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Aug 8, 2001 02:13 PM

Non-Native Cooks (moved from People of Color Cuisine)

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Buried within Jen Kalb's very insightful response on the Outer Boroughs board (see link) is an interesting observation. She writes, in part,

"But with a "successful" cuisine that goes mainstream, you start to see shortcuts, and an evolution away from the genuine. It may take a while - the thai restaurant with thai cook and chinese helpers - the chinese helpers learn enough to open their own "thai" places, maybe with mexicans in the kitchen...the chinese owned and operated mexican places..."

Regarding that last part, surely you're not saying that one must be a native in order to cook authentic cuisine of any type, even ethnic cuisine. Authenticity has to do with flavors, textures and techniques, all of which can be learned. Of course, immersion in the native culture is an ideal way of doing this (whether through growing up therein or cooking in the region of choice for an extended period of time), but I don't consider it the only way to do it. Easy examples are non-French chefs who cook French cuisine of one type or the other or someone like Norman Weinstein who dedicated himself to learning about various Chinese cuisines.

I expect your specific reference is to the enterprising folks who opened the first Fresco Tortilla chain in NYC. I have no problem with their decision to learn Tex-Mex cuisine and open their own place. And for the money, I think they do a very good job. What makes them any different from someone like Bobby Flay or any other chef who has adapted (and adopted) a cuisine from another region from where they grew up and make it accessible back home? Perhaps you're saying the danger is that people come to expect that what they see is in fact the way it is cooked in the particular region -- but as we all know, even within that region there are tons of variations (due to economic status, market conditions, etc.)

Perhaps in this day and age, authenticity is in the eye of the beholder.

Link: http://www.chowhound.com/topics/show/...

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  1. I concur with Abrocodabro's previous message, and would like to add my $.2. I have been noticing on these boards a trend that seems a little dangerous to me - the emergence of "ethnic puritanism" and, simultanously, a sort of snobbery about "inauthentic" (i.e., ethnically "impure") cooking. The Mad Chowhound has also made a point about ethnic restaurants being good only if they "service their own community". I beg to differ.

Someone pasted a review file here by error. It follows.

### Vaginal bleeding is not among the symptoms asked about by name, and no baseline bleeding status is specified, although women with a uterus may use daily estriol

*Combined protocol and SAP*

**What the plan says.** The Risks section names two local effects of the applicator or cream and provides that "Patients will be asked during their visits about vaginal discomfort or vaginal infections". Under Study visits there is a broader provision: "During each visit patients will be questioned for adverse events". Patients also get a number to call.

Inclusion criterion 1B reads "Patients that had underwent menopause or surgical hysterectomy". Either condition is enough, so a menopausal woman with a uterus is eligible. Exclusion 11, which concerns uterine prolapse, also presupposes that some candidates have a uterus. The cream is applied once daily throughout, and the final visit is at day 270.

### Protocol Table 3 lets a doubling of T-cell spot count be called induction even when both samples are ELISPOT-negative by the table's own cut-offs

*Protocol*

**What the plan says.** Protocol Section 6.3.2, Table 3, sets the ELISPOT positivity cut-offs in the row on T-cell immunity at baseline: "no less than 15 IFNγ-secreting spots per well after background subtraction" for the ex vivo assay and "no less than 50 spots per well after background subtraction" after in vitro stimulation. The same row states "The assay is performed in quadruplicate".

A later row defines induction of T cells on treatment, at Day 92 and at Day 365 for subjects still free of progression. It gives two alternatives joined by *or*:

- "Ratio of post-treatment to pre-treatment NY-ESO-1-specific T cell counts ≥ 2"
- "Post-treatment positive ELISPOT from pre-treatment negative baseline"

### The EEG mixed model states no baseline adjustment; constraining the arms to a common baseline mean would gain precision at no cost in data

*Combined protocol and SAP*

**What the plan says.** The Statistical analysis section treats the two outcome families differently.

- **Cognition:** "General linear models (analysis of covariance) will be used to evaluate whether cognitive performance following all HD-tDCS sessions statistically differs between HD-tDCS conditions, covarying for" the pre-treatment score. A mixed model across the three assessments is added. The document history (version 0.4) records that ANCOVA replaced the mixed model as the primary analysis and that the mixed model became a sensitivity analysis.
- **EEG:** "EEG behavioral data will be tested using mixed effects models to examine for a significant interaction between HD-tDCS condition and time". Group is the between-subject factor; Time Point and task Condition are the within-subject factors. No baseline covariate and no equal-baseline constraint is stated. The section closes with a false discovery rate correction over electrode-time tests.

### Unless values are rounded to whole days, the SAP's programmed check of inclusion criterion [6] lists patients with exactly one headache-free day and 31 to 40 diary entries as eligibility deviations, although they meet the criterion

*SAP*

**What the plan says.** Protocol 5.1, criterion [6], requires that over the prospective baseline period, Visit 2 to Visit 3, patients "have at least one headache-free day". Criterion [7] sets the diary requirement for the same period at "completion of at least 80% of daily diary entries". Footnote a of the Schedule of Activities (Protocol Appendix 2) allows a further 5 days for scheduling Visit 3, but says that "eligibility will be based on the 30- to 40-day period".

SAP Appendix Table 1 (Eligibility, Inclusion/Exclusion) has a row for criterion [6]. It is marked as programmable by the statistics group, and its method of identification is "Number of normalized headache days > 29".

A little bit of personal history first - sorry.
    I am Czech (small Central European nation of forgettable cuisine and great beer) and for all of my life until 5 years ago I ate "pure" Czech food, mostly home-cooked. I lived in Prague and although I traveled around Europe once it became possible (the Iron Curtain only came down in 1989), I didn't have the money to eat in restaurants (I was a student). So, in France I ate bread and yogurt (still pretty damn good). In Britain I ate fish and chips. Then I got a job in NYC that for the first time in my life allowed me to eat out extensively, and suddenly I was eating all these cuisines at all these restaurants... WOW. I thought I would never want to eat Czech food again.
    I've been here for five years though and every now and then, I get homesick and just crave a plate of roast pork with dumplings and cabbage, and then I head to Astoria. BUT: the restaurants there SUCK. There are currently three Czech eateries (Zlata Praha, Bohemian Hall, and Koliba - the last one is run by the ex-wife of the owner of Zlata Praha, how do you like that?) and they are not even average quality in terms of food. In fact, they are what Czech pub food was like in the 1980s - boringly prepared, none too fresh, with bad white bread... I only go there because they are the only places in NYC I can get my veproknedlozelo, but any Czech pub back home would beat these guys head-on. And guess who eats in these places: Czechs, and a few Slovaks. Who cooks? Other Czechs. They are "servicing their community", and yet they are bad. What gives?

    On the other hand, there was a restaurant on the UES called Andrusha that closed a year ago that had the best Czech and Central European food around. The cook? Mexican. The owner? Czech. Were they religious about using those "handed down for generations" (ha-ha) recipes? No, they embellished here and there and combined things my grandmother would never think of using, and yet it all worked and tasted of home and was just delicious. Thank you for listening.

    10 Replies
    1. re: Katerina

      Katerina: I''m going to provide a link to a post by Jim Leff that is almost a year old, but still very pertinent to this discussion. pat

      Link: http://www.chowhound.com/topics/show/...

      1. re: Pat Hammond

        Oops, I used the *wrong word* here, I see... I'm relatively new to Chowhound. I guess "non-mainstream" conveys the meaning of "ethnic" just as well, but I think the distinction is a relevant (because a real) one. Don't you think?

        1. re: Katerina

          No, no! You used NO wrong words! And of course what you said, and very well, is relevant. Welcome to Chowhound, by the way. I enjoyed your post very much. pat

          1. re: Pat Hammond

            Hi Pat -- I concur, I thought Katerina's post was right on point and very well said. I share her confusion though about the use of the word ethnic. Guess I haven't been around long enough to know how it's been "defined" on chowhound. I've always used it rather loosely myself, to mean something a little different than the standard dictionary definition of relating to a group of people not Christian or Jewish. Not quite Katarina's suggested alternative of non-mainstream, but something close -- maybe relating to a group of people that do not constitute the majority in the U.S.?